USA Politics

In Trump era, a sudden flood of women candidates

finding the patterns

Virginia's House of Delegates nearly doubled its number of female lawmakers on Tuesday, while across the country, Democratic women won key mayoral and other races. Many say dismay over President Trump's election motivated them to run for office themselves.

Jennifer Carroll Foy became one of 11 Democratic women to win seats currently held by Republicans in the Virginia House of Delegates in the November 2017 elections. Across the country, women prevailed in many key races.
Courtesy of Teddy Smyth/Jennifer Carroll Foy for Delegate
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Atlanta City Councilwoman and mayoral candidate Keisha Lance Bottoms speaks as her daughter, Lincoln, watches at an election night party in Atlanta Nov. 8. Ms. Lance Bottoms is headed into a runoff election Dec. 5. Women won many races across the US in this week’s elections.
David Goldman/AP
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Jennifer Carroll Foy is one resilient woman.

Three weeks after announcing her candidacy for the Virginia state legislature, Ms. Carroll Foy discovered she was pregnant – with twins. That led to bed rest, and a very premature delivery. But she kept on running, and on Tuesday, she became one of 11 Democratic women to win Republican-held seats in the Virginia House of Delegates, bringing her party to the brink of a majority that few saw as even possible.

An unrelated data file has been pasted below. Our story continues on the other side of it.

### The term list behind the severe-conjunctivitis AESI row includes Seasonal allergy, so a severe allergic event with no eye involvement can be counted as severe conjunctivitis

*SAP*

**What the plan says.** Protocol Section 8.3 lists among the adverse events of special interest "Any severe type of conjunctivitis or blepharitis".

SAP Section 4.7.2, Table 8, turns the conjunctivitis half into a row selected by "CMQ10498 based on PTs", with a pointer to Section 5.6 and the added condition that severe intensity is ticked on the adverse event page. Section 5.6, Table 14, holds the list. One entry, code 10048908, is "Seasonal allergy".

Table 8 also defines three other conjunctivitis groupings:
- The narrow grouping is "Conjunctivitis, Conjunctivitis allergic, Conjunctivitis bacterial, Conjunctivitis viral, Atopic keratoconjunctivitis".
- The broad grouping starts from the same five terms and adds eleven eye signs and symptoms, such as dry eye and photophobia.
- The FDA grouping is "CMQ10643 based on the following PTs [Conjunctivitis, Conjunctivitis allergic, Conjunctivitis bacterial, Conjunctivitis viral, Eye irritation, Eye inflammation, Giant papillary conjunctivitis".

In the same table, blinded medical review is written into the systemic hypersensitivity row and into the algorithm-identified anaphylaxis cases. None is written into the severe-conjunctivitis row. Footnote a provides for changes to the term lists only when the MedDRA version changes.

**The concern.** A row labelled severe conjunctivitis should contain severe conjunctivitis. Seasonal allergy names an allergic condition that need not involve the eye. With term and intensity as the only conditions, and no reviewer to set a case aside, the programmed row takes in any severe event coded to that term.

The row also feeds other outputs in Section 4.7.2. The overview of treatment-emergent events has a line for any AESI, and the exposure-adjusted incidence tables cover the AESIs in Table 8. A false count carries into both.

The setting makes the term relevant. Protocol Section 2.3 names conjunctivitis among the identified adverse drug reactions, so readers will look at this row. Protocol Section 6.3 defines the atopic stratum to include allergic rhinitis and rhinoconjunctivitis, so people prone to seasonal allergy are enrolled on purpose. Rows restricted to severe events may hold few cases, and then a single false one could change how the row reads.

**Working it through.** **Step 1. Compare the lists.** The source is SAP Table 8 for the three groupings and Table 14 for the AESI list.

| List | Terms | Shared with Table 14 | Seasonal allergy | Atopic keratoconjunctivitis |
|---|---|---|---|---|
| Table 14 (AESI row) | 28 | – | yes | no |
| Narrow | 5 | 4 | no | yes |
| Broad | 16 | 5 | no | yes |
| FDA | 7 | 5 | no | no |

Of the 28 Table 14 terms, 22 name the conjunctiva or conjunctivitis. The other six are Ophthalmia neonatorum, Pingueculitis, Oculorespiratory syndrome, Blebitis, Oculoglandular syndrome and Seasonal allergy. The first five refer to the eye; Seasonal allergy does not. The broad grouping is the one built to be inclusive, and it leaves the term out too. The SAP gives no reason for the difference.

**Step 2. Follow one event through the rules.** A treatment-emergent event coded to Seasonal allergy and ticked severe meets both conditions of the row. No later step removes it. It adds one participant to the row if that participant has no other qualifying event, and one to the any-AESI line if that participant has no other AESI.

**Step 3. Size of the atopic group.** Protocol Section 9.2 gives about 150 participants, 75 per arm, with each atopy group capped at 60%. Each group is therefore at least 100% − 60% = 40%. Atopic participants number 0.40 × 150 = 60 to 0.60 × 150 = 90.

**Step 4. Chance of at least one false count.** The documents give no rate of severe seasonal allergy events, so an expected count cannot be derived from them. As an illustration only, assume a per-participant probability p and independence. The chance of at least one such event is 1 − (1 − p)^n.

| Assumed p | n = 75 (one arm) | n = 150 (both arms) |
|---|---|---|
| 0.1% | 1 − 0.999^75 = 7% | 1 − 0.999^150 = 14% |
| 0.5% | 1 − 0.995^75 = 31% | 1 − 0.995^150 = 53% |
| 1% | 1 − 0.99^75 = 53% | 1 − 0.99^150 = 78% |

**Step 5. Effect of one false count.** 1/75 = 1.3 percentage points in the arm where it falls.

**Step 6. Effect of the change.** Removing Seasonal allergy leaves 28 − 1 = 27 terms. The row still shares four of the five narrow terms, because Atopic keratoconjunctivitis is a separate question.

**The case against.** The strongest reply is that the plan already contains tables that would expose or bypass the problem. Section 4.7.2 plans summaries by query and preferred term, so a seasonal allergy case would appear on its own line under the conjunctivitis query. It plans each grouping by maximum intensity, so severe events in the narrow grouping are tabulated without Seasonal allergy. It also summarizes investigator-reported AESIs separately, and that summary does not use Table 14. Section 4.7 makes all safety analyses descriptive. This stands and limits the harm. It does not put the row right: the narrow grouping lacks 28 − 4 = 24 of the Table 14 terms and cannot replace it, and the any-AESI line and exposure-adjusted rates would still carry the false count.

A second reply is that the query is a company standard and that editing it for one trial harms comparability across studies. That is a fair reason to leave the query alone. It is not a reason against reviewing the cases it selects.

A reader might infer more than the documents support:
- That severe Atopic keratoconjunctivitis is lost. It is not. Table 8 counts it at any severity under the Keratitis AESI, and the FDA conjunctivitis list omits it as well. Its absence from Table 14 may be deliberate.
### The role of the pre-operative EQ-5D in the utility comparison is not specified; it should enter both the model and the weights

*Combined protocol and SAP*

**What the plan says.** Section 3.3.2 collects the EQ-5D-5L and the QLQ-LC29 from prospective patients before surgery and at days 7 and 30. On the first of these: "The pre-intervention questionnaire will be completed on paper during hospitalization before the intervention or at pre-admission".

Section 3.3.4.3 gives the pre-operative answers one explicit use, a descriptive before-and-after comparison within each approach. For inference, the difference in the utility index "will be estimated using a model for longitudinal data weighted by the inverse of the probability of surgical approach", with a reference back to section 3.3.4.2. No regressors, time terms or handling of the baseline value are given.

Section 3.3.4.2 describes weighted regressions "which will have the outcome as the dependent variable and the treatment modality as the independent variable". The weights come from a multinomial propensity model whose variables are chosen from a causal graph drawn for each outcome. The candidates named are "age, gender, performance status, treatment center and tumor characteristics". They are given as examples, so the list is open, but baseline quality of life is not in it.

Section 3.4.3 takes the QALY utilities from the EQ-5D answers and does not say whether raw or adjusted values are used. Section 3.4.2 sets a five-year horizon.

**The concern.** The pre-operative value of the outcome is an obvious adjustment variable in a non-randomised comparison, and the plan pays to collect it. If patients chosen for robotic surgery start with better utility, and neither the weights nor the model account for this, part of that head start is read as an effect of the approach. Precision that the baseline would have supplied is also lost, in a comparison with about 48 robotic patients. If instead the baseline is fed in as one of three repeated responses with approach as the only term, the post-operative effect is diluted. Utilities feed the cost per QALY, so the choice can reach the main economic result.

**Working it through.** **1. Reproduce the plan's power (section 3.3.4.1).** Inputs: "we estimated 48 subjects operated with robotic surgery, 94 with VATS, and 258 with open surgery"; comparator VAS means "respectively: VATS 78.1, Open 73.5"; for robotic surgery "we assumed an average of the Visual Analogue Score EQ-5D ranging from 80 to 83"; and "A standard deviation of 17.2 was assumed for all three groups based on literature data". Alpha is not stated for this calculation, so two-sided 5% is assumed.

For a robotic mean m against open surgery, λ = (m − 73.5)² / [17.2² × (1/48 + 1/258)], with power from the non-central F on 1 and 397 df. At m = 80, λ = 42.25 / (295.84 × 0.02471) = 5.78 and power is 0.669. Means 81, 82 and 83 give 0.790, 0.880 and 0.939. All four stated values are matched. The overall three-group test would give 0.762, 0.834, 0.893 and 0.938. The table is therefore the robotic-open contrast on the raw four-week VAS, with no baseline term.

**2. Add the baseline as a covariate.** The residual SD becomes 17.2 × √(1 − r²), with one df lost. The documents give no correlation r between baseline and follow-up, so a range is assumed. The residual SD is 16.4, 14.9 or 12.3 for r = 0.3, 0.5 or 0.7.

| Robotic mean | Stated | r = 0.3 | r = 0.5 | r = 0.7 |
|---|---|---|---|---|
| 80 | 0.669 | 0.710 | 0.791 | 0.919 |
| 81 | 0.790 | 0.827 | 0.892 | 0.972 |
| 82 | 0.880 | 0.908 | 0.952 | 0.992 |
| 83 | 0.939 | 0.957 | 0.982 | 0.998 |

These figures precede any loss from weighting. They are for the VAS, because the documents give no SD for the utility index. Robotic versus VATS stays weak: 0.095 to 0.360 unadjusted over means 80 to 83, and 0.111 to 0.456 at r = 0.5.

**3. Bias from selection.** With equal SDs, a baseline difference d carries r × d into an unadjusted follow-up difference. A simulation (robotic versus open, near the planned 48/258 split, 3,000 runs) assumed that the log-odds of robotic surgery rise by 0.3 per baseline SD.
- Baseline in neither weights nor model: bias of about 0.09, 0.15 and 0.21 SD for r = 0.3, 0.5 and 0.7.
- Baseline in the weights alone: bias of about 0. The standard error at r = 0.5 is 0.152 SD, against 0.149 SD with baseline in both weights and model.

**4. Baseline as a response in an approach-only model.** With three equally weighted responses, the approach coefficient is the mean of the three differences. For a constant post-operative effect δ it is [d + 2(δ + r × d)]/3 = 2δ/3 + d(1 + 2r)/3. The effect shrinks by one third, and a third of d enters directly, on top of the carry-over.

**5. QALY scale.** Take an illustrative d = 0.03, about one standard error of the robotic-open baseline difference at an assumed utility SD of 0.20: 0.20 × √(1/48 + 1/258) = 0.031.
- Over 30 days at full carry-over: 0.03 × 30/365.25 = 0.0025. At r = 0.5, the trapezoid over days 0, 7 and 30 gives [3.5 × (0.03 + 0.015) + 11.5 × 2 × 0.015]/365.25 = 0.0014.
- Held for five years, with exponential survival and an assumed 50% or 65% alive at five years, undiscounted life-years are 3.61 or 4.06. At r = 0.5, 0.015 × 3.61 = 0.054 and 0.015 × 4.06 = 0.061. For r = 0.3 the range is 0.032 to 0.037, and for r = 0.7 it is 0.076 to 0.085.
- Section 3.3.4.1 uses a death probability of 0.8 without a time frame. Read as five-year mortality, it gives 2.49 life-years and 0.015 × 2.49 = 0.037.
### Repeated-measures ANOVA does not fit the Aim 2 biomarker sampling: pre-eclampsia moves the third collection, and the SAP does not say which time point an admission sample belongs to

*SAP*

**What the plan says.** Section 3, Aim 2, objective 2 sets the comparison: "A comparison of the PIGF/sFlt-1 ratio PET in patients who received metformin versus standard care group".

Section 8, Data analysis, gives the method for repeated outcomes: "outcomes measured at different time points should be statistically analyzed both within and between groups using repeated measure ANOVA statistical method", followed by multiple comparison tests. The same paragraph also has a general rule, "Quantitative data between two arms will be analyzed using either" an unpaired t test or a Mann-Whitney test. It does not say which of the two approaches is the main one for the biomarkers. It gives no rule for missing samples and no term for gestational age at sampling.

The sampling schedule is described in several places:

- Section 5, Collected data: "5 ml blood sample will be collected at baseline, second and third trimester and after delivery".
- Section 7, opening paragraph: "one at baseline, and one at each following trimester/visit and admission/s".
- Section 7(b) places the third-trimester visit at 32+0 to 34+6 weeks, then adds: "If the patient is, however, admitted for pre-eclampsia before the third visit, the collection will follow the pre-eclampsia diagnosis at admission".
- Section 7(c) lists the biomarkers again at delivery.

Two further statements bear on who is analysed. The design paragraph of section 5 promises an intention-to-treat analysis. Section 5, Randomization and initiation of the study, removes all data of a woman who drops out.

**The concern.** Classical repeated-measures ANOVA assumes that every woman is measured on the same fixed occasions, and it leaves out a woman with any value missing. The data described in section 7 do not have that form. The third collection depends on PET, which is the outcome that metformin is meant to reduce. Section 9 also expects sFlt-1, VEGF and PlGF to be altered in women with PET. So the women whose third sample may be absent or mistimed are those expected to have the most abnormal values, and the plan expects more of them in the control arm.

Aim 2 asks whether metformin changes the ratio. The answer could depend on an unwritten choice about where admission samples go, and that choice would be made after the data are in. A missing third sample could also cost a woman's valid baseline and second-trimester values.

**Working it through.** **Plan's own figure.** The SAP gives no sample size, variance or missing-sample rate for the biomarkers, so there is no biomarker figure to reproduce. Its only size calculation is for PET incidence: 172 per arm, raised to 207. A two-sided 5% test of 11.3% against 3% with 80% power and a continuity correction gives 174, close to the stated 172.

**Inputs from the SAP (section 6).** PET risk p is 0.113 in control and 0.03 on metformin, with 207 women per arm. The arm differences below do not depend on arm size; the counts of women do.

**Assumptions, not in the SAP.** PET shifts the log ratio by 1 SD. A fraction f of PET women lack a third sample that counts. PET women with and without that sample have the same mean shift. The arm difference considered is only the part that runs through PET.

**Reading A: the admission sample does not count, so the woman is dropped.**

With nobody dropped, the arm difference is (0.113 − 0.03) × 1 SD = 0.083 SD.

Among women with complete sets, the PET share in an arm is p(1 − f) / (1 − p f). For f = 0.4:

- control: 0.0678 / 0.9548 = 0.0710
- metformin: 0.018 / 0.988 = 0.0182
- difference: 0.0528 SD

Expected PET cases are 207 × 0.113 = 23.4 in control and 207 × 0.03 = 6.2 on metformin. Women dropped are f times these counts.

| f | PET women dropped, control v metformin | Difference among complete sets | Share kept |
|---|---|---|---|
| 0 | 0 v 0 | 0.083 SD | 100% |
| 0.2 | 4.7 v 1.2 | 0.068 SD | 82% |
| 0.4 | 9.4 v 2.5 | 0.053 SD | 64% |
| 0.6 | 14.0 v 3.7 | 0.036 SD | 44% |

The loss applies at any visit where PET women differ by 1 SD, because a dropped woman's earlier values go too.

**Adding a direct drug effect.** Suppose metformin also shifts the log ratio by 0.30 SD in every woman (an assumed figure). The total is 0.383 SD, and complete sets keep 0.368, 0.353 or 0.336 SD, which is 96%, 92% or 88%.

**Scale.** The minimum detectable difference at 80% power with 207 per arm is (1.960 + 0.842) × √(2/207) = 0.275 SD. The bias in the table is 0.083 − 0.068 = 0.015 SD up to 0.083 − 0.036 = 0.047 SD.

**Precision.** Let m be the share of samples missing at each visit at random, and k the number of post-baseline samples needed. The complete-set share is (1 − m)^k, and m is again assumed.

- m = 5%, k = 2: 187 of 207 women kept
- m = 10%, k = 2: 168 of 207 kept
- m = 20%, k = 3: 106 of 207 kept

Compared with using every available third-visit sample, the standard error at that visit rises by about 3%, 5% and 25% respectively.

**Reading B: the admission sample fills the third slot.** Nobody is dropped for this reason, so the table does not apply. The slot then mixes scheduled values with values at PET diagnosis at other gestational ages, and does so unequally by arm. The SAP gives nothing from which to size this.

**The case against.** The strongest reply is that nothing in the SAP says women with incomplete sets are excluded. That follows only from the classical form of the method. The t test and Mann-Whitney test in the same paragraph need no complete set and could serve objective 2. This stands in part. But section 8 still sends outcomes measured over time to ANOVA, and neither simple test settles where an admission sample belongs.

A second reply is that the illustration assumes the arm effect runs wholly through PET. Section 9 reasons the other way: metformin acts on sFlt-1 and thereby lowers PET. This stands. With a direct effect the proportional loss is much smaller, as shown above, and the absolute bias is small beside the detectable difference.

The Virginia house will go from 17 women out of 100 members to at least 28, with some races still undecided – a display of female power that was no coincidence. Across the country, in Tuesday’s off-year elections, women prevailed in many key races. In the Seattle suburbs, prosecutor Manka Dhingra won a special election for a Washington state senate seat – flipping control of the chamber to the Democrats. Seattle also elected a woman as mayor, as did Manchester, N.H., where Joyce Craig will become the first woman ever to hold that position. Charlotte, N.C., just elected its first black female mayor, and New Jersey will soon seat the nation’s first black female Democratic lieutenant governor.

Since President Trump’s election a year ago, women around the country have flooded political training programs, and many have declared candidacies. Tuesday’s elections provided two clear takeaways for women thinking of running for office: Don’t be afraid to take on incumbents, despite seemingly long odds (historically, incumbents win at least 90 percent of the time). And don’t wait to be recruited, just jump in.